Despite the widespread belief that obesity is the result of poor choices, a growing body of evidence indicates that lifestyle factors are only one of many complex causes of excess weight gain and fat storage. Now, researchers have uncovered strong new evidence pointing to a genetic reason for a tendency to put on weight.
The research, involving more than 400 researchers in two dozen countries who studied the genomes of 340,000 people, provides the most comprehensive picture to date of the genetic contributors to obesity.
Two new papers in the journal Nature describe the results of two studies that connected the obesity-related factors of body mass index (the ratio between height and weight) and fat distribution to their potential genetic drivers. The studies did not isolate specific genes—at least not yet—but identified areas in the human genome where people with different BMIs and different patterns of fat distribution varied in their genetic code. Those variants will lead scientists to the genes they code for, and eventually to how those genes influence susceptibility to obesity.
Those genetic clues may yield new weight-management treatments that are both more powerful and more personalized. “Our work clearly shows that predisposition to obesity and increased body mass index is not due to a single gene or genetic change,” senior study author Elizabeth Speliotes, M.D., Ph.D., M.P.H, assistant professor of internal medicine and computational medicine and bioinformatics at the University of Michigan Health System, said in a statement.
“The large number of genes makes it less likely that one solution to beat obesity will work for everyone and opens the door to possible ways we could use genetic clues to help defeat obesity,” she said.
Currently, however, all obesity is treated pretty much the same way. With a better understanding of the genetic underpinnings of different types of obesity, that may change.
Brain findings suggest obesity is a ‘neurobehavioral disorder’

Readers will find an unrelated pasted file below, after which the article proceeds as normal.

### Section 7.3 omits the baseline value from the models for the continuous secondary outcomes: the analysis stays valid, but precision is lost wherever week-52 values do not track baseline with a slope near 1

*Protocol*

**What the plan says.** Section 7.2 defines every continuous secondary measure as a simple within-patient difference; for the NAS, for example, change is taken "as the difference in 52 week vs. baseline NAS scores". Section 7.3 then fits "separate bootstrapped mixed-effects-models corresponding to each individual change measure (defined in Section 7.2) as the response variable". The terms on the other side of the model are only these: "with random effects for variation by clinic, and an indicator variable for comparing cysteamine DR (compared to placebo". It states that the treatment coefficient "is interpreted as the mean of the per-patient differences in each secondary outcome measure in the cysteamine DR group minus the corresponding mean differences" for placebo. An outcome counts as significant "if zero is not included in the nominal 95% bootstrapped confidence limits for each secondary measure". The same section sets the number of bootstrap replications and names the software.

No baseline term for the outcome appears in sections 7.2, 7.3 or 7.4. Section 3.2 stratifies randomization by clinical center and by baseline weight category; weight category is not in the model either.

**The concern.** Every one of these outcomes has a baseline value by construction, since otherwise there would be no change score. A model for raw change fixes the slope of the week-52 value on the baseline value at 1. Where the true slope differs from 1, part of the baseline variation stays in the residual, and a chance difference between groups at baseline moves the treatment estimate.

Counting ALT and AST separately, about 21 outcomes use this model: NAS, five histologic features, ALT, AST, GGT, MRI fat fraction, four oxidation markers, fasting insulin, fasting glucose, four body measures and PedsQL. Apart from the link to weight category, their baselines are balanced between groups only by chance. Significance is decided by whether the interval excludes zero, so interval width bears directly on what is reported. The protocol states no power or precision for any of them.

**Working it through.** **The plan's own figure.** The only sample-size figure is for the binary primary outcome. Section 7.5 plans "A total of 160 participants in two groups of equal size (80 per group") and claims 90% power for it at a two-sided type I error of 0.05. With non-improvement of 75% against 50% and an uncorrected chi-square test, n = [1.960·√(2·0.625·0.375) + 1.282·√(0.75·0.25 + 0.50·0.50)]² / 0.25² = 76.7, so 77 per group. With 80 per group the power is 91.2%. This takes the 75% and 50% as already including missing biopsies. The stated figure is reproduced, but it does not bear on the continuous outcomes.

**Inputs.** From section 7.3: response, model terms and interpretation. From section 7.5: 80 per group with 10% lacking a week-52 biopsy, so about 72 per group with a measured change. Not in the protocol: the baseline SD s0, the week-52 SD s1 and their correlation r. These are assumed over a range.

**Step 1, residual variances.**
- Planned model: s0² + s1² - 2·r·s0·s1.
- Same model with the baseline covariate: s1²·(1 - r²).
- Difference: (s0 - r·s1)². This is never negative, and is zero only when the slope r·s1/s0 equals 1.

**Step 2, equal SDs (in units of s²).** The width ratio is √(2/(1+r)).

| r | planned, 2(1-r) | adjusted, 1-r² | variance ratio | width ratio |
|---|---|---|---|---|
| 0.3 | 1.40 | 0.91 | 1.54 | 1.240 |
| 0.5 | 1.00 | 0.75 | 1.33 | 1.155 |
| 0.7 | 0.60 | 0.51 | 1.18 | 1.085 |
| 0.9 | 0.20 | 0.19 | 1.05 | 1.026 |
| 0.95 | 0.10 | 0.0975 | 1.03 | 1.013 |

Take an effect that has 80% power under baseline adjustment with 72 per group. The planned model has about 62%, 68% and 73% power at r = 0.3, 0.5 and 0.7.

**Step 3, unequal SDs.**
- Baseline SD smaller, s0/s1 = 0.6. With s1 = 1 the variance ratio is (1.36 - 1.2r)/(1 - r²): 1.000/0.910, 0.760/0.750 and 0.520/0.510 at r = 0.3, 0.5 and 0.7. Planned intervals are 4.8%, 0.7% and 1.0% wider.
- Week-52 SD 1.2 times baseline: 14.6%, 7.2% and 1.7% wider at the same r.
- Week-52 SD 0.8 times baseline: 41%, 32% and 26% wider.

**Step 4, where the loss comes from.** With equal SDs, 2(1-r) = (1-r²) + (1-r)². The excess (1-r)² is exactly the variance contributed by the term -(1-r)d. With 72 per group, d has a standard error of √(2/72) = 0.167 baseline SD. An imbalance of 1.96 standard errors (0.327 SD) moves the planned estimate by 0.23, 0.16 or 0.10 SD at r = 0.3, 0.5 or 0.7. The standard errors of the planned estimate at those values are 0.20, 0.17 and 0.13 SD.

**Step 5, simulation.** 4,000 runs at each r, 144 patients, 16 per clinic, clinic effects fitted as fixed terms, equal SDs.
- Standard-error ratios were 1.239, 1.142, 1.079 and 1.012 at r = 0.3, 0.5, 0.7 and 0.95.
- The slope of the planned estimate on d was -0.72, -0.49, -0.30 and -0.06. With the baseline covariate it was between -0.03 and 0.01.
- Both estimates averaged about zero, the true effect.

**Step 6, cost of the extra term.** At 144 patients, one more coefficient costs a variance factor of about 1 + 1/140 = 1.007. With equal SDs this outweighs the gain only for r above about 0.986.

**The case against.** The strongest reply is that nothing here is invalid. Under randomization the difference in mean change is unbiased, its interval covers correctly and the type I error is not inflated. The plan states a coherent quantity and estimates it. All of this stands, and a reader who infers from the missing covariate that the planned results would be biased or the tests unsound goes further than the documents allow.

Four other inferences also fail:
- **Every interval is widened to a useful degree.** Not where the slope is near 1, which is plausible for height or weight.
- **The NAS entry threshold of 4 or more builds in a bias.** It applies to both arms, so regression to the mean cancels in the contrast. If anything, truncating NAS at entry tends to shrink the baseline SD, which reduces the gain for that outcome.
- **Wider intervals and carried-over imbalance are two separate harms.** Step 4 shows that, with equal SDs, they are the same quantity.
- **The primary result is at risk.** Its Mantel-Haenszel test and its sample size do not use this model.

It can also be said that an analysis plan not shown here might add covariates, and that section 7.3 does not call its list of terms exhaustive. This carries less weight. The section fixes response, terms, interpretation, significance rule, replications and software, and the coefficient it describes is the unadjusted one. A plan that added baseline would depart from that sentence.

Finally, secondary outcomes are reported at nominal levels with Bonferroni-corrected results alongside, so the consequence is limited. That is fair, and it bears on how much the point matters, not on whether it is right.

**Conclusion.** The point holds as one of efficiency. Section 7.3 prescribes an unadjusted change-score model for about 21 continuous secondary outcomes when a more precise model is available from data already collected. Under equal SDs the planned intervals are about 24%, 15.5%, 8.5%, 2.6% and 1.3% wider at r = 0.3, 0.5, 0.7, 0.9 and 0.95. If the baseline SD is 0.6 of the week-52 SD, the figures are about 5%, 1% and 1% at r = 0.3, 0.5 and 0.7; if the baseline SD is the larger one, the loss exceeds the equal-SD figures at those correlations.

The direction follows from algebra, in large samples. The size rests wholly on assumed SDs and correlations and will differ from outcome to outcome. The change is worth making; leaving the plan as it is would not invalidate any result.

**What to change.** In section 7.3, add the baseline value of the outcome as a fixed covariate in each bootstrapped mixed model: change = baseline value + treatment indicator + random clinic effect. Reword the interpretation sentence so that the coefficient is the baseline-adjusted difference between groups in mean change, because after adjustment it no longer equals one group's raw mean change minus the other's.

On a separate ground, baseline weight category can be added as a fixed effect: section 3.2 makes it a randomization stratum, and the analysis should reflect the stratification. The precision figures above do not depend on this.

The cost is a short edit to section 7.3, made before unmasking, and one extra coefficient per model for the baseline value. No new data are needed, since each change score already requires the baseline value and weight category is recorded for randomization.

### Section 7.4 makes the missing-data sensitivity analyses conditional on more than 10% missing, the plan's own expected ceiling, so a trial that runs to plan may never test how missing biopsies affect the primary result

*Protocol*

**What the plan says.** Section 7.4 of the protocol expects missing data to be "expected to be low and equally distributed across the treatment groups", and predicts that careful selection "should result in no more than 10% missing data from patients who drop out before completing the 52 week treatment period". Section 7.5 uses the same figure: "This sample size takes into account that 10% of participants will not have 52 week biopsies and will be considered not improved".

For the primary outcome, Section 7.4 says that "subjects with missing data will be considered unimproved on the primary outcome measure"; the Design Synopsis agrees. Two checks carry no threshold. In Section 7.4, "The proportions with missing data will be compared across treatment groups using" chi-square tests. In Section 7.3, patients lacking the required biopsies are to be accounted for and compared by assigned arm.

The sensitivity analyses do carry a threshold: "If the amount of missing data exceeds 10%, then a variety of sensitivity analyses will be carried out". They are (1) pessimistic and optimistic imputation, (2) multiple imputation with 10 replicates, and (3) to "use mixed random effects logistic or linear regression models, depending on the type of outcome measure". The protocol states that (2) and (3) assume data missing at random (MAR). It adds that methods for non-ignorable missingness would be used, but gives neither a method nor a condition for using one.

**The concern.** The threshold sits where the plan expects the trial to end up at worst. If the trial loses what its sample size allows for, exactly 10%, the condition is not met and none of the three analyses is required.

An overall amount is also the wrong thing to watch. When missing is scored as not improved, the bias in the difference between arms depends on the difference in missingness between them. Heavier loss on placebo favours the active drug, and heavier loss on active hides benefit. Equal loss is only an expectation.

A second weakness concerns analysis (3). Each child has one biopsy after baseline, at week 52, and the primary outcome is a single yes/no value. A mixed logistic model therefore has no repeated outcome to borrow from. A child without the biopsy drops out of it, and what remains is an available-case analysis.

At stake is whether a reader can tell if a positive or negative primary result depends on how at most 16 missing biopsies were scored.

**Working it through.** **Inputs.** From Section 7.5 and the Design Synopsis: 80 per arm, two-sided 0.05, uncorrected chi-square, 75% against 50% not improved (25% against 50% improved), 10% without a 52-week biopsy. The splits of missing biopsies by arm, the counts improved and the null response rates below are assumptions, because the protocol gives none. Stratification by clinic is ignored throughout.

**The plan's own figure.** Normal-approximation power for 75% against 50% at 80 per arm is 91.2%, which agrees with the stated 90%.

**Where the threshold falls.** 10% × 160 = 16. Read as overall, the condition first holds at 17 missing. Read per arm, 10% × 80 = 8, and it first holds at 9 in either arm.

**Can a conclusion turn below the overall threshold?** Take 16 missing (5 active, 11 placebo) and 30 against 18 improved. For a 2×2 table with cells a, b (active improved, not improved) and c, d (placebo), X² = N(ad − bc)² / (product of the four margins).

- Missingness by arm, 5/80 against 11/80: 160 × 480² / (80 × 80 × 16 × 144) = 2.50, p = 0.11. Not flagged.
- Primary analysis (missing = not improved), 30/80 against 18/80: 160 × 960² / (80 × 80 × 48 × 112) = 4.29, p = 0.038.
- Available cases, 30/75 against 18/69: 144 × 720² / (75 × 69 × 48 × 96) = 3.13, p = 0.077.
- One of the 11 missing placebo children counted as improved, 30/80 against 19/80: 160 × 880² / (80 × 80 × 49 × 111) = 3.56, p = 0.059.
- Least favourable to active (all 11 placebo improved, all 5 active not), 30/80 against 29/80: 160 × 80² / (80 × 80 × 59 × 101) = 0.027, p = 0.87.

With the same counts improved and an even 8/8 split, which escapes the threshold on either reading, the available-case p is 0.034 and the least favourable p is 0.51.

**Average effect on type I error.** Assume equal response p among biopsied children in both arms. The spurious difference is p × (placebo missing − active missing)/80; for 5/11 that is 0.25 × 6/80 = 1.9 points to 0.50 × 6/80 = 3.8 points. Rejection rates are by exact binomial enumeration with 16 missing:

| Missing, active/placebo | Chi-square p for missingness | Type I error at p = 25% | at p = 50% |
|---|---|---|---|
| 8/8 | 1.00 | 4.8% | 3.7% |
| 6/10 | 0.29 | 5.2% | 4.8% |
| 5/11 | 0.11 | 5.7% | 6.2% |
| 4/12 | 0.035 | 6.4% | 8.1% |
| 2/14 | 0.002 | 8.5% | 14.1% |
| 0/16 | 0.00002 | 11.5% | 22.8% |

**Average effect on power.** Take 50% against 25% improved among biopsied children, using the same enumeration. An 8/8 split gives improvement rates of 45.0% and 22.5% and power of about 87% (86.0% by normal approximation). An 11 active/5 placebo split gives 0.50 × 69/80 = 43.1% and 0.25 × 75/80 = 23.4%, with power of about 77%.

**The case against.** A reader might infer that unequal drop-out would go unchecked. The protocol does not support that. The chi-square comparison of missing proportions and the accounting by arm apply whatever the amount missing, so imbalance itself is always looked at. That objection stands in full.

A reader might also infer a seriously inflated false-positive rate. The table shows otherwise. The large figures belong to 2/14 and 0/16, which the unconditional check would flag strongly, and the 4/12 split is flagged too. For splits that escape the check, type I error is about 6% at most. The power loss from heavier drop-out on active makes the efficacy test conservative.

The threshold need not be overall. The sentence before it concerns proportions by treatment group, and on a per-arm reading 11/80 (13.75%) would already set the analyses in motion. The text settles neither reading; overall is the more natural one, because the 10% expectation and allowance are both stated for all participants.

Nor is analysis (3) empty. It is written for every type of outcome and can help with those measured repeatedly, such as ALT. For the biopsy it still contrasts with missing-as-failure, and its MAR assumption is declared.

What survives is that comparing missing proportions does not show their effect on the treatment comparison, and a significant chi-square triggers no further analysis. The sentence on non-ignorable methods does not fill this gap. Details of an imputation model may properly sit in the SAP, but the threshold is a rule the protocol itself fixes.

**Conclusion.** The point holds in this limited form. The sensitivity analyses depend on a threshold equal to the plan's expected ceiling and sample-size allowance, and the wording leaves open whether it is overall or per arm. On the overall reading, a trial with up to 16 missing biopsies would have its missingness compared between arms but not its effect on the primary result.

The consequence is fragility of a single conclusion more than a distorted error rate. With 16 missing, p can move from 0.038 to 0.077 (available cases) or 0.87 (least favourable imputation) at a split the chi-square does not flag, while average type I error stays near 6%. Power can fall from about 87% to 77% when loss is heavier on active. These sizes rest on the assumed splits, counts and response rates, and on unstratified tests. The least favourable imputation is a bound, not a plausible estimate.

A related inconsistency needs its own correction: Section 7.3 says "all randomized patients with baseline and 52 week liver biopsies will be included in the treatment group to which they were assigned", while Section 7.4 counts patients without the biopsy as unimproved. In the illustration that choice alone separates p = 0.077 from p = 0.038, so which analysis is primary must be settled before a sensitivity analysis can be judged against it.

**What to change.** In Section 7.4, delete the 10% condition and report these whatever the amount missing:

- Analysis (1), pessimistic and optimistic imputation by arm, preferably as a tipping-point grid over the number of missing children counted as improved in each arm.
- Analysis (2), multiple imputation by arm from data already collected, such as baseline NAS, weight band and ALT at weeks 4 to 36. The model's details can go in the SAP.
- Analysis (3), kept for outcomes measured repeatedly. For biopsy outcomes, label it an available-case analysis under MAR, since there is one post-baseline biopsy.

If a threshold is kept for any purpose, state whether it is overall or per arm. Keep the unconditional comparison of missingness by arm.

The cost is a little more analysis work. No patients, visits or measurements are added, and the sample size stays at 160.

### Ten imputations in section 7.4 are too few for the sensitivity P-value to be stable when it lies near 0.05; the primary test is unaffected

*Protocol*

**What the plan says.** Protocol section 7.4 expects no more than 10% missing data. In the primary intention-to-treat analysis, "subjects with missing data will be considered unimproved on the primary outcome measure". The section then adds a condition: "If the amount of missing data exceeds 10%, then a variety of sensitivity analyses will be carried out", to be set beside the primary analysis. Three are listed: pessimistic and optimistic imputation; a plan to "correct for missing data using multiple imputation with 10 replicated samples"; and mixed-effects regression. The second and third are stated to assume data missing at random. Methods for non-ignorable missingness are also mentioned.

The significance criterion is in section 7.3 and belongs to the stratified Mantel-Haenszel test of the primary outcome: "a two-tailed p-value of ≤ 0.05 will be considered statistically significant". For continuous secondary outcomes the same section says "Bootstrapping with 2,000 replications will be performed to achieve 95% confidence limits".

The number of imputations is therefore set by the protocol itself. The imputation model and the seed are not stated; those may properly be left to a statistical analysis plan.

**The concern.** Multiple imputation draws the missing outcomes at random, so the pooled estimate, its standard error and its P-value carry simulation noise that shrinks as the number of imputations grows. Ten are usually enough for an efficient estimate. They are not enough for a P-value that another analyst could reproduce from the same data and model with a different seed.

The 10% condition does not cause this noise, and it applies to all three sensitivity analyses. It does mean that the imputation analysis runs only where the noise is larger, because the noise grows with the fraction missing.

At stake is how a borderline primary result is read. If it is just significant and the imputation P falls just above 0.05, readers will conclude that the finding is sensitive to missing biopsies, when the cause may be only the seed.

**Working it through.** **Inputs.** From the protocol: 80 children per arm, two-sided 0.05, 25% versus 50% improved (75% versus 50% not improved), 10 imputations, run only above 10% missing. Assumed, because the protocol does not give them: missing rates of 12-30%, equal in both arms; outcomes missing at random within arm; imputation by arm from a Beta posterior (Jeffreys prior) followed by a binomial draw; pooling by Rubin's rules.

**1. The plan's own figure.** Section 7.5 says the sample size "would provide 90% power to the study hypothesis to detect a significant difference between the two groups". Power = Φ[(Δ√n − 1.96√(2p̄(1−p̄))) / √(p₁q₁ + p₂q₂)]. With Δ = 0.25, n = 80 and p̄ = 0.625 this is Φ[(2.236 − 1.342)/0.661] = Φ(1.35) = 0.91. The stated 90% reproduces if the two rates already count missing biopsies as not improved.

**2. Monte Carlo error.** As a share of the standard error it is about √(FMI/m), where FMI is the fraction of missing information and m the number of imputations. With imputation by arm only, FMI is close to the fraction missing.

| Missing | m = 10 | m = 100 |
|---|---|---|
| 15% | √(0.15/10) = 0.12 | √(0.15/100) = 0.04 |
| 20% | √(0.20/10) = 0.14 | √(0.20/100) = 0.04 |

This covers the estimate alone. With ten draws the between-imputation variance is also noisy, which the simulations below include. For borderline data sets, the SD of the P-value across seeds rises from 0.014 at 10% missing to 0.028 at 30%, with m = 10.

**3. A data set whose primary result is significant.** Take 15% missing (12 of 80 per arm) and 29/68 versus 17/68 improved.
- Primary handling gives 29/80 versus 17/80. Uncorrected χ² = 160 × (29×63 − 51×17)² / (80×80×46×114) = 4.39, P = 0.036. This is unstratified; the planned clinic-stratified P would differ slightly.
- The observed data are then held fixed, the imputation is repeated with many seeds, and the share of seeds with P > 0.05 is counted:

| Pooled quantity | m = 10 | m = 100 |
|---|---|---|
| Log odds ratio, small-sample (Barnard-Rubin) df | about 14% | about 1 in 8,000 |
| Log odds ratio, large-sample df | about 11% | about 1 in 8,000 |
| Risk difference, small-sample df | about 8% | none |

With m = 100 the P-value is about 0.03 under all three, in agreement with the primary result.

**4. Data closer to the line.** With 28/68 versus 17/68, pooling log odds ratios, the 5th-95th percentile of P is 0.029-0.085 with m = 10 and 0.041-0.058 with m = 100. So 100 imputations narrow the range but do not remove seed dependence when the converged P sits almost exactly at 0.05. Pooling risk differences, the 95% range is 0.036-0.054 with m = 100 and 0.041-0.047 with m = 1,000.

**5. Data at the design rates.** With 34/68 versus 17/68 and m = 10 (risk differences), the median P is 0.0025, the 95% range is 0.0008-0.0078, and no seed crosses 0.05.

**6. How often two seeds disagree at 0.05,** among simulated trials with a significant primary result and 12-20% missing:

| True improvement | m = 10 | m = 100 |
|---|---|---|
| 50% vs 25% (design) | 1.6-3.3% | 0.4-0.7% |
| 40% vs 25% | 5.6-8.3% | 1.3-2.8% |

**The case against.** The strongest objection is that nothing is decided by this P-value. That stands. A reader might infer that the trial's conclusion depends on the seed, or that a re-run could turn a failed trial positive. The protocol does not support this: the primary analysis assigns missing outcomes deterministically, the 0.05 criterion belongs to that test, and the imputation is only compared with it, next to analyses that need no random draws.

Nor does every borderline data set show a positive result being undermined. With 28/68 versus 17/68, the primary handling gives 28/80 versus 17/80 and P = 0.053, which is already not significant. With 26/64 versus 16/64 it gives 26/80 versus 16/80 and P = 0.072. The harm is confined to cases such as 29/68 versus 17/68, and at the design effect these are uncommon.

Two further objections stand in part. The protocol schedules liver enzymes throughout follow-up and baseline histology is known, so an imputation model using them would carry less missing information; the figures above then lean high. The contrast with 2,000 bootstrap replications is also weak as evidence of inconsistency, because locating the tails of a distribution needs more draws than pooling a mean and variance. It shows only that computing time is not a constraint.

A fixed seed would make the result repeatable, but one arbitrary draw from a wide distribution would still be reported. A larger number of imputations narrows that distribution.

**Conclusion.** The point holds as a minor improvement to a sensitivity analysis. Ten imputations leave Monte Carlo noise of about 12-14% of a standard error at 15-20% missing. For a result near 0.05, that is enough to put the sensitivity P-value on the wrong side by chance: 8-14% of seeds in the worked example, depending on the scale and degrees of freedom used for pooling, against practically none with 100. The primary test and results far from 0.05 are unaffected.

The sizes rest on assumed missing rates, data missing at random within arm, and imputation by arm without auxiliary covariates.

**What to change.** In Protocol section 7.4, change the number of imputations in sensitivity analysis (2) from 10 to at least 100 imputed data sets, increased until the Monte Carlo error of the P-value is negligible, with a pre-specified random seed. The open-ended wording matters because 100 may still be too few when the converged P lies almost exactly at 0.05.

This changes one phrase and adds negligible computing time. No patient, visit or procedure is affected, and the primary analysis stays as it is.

In the study involving factors contributing to BMI, Speliotes and her team discovered 97 genetic regions, or loci that account for nearly 3% of the variation among people on BMI. Of those, 56 are entirely new. Many of the regions are in areas that code for nervous system functions, or brain systems. Some aren’t so surprising—they confirm previous studies that have implicated genetic regulators of areas that control appetite, for example—but others were more unexpected. They involved regions responsible for learning, memory and even emotional regulation, hinting that some of weight and obesity may be tied to the addiction and reward pathways that help to reinforce behaviors like eating with feelings of pleasure and satisfaction.
That makes obesity much more of a neurobehavioral disorder than a simple disruption of fat cell growth and storage, said the researchers, and it also supports other recent findings that have uncovered similarities between the brains of people with obesity and those with addiction.
The study also revealed a few very interesting links between some genetic variants that contributed to higher BMI and lower risk of diabetes, heart disease and triglyceride levels. That suggests that there may be some protective genetic factors that counteract the effects of higher BMI, and exploiting these may be an entirely new way of treating obesity.
The group that looked at the genetic factors driving body fat distribution had similar findings. Mohlke and her colleagues looked at the waist-hip ratio and found 49 areas in the genome that varied among the participants, 33 of which were entirely new. Most of the variants involved logical processes such as the formation of HDL and LDL cholesterol, triglycerides and processing of insulin.
What was interesting, however, was the fact that many of these exerted much more power on women than on men, suggesting the need to recognize gender-based differences as a critical factor in future obesity therapies.
Personalized obesity treatment
The findings, the authors stress, are just the beginning of a deeper understanding of what is driving obesity in its many forms, and how best to intervene with more personalized and potentially more effective treatments.
“We are realizing that many of the common diseases we aim to treat are caused by multiple different underlying causes,” Speliotes told Michigan Daily. “So now we can understand what those causes are and better define them. And then hopefully in the future we can sub-classify people into what they are at risk for versus what the general population is at risk for.”
Genes, they say, only play a part in obesity, but these studies are the first step toward a better appreciation of how genes are involved in behaviors that influence what and how much we eat, and our bodies process and store that food as energy and fat. “We envision using these [findings] to help doctors decide which treatments would work best to keep patients healthy,” adds Speliotes .